Elk Lake Trail Hike Trail #559
• Latitude: 44.89300 / Longitude: -122.00741
• Distance 8.7 miles (one way)
• Elevation: 2400 – 3800 feet
• Snow Free: June to October
• Driving time from Portland: 105 minutes
Hiking Level: Difficult (The trail itself is not so difficult. There isn’t much of an elevation climb or scree to travel over. However, there are wide creeks that need to be crossed. Mossy rocks and logs and knee deep rushing water. A few balance beam sized logs crossing over as well. Definitely not easy, lots of jumping and hoping you’ll land in a dry spot or not fall off a log 10 feet below into the creek.)
This hike is a great place for day hikers and backpackers with a fit level of fitness. There are amazing places by the bigger creeks for your packed lunch and there are plenty of camping spots along the hiking trails all the way through the Welcome Lakes for one to two people. One spot can hold a bit of a larger group (up to 6 comfortably). Be extra cautious if you are packing in, again, crossing a mossy wet log over a creek with a 40-lb pack on might be a feat for cirque du soleil!
The hike begins with a gentle uphill to get the body warmed up. The smell of the pine as the warm sun breaks through the tree canopy is divine. As you enter deeper into the wooded area you begin to cross creeks and streams. The larger creeks begin to appear as do the giant trees that continue to grow. It’s lovely to have spaces and places that haven’t been chopped down by loggers. The hiking trail is lush with large Doug Firs and clumps of redwoods. 6 feet in diameter and so high I couldn’t even begin to guess.
Up and down and over the creeks with amazing things to see. Watch where you are stepping as to not crush the salamanders and slugs. Note all of the amazing wild mushrooms and the moss covered ground. And look for the Fairy Houses!
We also bumped into some of our friends out hiking in the same area today. Hello Eric & Tim! (and he’s hiking in a Mountain Hardwear Utility Kilt – yes, I am slightly jealous).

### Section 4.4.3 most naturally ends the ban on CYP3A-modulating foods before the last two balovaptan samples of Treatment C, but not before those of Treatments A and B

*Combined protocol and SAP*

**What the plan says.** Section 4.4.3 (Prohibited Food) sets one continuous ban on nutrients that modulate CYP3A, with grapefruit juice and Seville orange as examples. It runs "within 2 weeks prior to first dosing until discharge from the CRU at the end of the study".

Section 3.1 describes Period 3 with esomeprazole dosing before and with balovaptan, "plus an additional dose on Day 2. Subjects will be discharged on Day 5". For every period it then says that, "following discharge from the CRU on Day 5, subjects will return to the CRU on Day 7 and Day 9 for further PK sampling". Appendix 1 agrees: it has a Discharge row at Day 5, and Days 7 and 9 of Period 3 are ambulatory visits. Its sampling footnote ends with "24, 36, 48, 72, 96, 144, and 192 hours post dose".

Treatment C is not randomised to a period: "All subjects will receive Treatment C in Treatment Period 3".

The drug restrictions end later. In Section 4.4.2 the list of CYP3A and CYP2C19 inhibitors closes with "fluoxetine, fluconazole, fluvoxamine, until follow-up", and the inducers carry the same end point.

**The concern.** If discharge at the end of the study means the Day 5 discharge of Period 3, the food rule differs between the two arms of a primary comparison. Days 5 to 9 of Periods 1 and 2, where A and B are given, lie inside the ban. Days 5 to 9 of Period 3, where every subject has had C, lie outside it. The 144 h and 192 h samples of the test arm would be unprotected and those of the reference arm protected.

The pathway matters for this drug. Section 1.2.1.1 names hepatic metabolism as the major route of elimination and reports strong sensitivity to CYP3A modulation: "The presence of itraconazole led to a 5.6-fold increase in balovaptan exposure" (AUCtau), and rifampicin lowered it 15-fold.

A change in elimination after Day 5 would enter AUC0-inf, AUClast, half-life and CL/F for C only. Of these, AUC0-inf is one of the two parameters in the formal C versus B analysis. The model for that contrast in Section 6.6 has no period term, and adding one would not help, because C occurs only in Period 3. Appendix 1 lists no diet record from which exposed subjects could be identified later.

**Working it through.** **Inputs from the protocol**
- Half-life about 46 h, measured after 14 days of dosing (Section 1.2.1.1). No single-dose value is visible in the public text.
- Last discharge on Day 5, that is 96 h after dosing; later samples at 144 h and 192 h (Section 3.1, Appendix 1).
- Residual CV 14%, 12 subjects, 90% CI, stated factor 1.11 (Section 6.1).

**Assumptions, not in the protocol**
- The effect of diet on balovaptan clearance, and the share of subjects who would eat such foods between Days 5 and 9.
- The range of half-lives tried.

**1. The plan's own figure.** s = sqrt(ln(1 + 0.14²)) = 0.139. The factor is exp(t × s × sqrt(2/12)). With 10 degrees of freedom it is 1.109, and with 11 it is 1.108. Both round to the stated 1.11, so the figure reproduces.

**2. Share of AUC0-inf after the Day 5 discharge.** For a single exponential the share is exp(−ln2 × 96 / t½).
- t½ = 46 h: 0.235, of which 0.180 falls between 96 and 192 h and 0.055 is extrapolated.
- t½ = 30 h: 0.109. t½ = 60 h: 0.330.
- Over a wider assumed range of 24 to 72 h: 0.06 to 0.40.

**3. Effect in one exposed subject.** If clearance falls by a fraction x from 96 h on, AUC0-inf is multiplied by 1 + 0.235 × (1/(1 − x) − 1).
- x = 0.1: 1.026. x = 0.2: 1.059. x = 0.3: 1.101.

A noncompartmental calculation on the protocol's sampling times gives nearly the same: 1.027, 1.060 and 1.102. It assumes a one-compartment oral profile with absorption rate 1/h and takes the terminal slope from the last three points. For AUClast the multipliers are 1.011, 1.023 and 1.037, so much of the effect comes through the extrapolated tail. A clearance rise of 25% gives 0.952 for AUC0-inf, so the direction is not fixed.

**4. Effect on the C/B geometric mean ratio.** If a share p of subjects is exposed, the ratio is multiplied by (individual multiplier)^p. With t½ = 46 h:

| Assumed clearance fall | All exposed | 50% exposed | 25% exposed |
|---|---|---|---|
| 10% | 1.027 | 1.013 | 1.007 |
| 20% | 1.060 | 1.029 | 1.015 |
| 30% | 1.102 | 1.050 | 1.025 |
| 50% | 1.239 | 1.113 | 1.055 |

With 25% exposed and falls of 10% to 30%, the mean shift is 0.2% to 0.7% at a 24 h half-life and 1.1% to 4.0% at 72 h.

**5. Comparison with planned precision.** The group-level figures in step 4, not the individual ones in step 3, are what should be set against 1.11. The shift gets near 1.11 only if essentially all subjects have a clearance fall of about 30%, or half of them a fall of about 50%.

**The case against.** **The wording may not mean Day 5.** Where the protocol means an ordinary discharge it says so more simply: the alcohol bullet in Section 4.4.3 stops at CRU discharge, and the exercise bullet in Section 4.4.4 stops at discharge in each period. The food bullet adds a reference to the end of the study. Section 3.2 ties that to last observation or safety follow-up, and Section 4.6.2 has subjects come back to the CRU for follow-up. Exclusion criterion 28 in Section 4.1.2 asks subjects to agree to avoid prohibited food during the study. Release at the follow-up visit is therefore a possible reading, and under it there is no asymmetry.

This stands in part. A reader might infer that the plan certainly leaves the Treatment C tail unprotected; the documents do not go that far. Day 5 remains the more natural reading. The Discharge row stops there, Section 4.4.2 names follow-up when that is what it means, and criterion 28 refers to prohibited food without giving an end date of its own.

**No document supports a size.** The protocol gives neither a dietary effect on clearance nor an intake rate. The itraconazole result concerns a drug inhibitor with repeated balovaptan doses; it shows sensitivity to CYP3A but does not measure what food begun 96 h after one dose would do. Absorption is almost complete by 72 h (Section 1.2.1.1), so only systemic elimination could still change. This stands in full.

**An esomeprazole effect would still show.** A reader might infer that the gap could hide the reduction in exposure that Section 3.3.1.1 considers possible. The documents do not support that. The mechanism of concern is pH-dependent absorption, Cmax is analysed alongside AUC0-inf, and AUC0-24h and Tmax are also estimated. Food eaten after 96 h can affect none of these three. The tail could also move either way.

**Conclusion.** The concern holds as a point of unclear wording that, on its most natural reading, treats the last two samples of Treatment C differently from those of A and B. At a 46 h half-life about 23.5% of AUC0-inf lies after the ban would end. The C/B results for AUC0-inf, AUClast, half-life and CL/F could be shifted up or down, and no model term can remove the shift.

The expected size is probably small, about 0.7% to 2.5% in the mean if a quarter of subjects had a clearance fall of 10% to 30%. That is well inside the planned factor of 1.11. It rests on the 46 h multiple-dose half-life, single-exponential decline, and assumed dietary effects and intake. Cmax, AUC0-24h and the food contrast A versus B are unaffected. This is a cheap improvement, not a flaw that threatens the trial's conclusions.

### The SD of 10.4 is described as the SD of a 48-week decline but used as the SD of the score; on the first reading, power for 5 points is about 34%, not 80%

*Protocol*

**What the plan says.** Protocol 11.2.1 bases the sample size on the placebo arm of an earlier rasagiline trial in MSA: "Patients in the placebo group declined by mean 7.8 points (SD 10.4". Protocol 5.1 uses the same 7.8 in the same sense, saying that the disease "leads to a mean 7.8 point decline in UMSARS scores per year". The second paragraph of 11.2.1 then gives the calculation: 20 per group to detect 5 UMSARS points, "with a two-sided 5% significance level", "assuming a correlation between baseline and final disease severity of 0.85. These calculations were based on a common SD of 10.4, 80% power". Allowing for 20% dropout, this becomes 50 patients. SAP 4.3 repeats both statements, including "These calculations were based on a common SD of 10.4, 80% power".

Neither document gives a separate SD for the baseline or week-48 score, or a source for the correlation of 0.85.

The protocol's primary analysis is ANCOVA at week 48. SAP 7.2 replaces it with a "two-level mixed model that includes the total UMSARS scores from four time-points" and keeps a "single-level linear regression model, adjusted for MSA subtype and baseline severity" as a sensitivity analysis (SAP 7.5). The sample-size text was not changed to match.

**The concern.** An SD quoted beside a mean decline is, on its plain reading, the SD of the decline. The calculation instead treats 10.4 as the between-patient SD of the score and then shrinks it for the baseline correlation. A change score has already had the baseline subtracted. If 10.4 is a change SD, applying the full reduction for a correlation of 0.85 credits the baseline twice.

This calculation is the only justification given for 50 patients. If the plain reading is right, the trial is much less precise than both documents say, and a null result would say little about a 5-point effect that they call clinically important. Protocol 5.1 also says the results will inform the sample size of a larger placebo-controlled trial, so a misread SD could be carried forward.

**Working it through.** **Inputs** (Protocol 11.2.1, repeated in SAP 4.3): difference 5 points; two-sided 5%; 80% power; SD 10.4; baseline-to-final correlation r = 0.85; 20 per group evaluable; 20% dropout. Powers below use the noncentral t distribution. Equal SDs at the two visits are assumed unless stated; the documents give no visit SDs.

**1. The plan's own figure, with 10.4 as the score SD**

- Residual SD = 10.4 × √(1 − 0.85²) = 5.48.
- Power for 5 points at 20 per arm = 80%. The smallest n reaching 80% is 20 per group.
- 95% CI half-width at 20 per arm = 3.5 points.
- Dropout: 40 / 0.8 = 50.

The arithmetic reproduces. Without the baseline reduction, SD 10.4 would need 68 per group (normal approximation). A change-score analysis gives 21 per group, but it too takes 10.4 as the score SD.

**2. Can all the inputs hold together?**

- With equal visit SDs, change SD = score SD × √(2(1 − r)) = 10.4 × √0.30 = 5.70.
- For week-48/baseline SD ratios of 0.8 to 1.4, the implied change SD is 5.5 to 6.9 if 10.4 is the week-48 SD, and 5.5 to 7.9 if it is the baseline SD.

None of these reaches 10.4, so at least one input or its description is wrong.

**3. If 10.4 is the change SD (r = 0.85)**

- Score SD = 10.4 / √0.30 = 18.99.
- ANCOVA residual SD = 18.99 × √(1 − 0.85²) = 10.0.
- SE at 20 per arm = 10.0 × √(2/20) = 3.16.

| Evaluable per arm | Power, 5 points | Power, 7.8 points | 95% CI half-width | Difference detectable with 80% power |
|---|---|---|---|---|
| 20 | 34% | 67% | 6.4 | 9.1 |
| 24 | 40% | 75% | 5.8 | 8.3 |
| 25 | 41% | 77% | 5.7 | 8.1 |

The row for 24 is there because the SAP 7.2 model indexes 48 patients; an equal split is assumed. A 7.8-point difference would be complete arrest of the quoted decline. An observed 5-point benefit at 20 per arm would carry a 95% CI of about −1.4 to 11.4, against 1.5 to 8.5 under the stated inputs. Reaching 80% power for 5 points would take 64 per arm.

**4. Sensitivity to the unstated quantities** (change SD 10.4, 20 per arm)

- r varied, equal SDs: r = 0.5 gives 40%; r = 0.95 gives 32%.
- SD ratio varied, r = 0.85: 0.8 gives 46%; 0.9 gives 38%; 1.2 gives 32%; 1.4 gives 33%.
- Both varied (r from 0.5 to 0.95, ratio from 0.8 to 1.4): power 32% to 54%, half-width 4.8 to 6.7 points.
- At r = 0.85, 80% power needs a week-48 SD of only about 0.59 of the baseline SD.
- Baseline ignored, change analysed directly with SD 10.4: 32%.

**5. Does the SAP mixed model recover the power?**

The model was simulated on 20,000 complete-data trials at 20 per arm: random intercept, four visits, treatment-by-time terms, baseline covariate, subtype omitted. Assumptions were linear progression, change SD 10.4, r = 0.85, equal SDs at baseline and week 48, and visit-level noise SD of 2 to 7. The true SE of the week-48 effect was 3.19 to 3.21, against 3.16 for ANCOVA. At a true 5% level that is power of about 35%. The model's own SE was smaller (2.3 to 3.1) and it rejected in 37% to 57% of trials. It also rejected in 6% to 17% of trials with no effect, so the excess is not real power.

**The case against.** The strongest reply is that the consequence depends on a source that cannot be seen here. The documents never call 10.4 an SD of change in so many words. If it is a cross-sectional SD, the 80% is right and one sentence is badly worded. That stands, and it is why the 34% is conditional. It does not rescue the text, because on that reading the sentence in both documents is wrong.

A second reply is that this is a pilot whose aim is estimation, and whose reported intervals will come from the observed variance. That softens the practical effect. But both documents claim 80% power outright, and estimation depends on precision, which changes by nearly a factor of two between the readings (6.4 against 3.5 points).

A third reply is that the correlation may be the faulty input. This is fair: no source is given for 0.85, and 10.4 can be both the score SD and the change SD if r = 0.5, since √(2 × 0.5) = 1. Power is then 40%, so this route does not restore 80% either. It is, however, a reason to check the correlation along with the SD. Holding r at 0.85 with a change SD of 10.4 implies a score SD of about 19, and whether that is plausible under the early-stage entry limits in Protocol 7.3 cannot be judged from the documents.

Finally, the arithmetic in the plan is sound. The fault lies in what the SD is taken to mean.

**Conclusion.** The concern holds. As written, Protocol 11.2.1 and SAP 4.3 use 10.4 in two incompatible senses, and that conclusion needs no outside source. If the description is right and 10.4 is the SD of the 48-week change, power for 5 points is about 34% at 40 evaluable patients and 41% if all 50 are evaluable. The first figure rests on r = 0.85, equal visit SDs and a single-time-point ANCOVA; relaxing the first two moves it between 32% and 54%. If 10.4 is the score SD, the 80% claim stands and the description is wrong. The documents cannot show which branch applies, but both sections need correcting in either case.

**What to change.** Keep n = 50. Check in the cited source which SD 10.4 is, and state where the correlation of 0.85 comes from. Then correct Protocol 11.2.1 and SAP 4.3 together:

The Drive to the Trailhead: There are worse places in the world to be than the Estacada area of Mt Hood National Forest. The Clackamas River snakes its way through evergreen covered peaks and the road to get there winds its way along the rushing river.
As you come into Mt. Hood National Forest area, you will find Ripplebrook Guard Station. Here you can purchase some basic snacks, camping supplies, maps, permits and talk to the local hosts. There is also a pit toilet for use (You’ll want to bring your own TP if it’s not in season). After you pass through the Guard Station, you will enter the park area. The roads here are part paved and part gravel and there are a slew of gnome holes in the road (gnome holes are potholes made by gnomes – aka – their swimming pools). So exercise caution while driving through as you don’t want to drop an axil making your way to the trailhead.
Take Exit 12A on I-205 for Clackamas and Estacada. This is Highway 224E and 212E. It’s about 3.3 miles to a junction, where you peel off to the right on 224E for Carver and Estacada.
Drive another 15.2 miles into Estacada and, at the junction where 211S goes off to the right for Molalla, keep straight (gaily forward).
From here it’s 25.5 miles on 224E past the Ripplebrook Guard Station.
After crossing a bridge, FR 57 goes off to the left for Timothy Lake.
Keep right on FR 46 for Detroit and Bagby Hot Springs. Drive 3.6 miles and make a right on FR 63.
Drive 8.9 miles (After 6.1 miles the road becomes gravel) to the junction with the road for Graham Pass.
Keep right here and drive 0.8 miles on a road mostly paved with gravel patches.
Keep right at this next junction and travel downhill to a fork after 2.9 miles.
Keep right on FR 6380 where a sign indicates the Elk Lake Trailhead is ahead. It’s another 2.3 miles to a fork where you drive right over a bridge.
From here, bearing left after crossing the bridge, it’s 0.5 miles on a rougher, narrower track to the trailhead parking area.
Enjoy the hike! Happy Adventuring!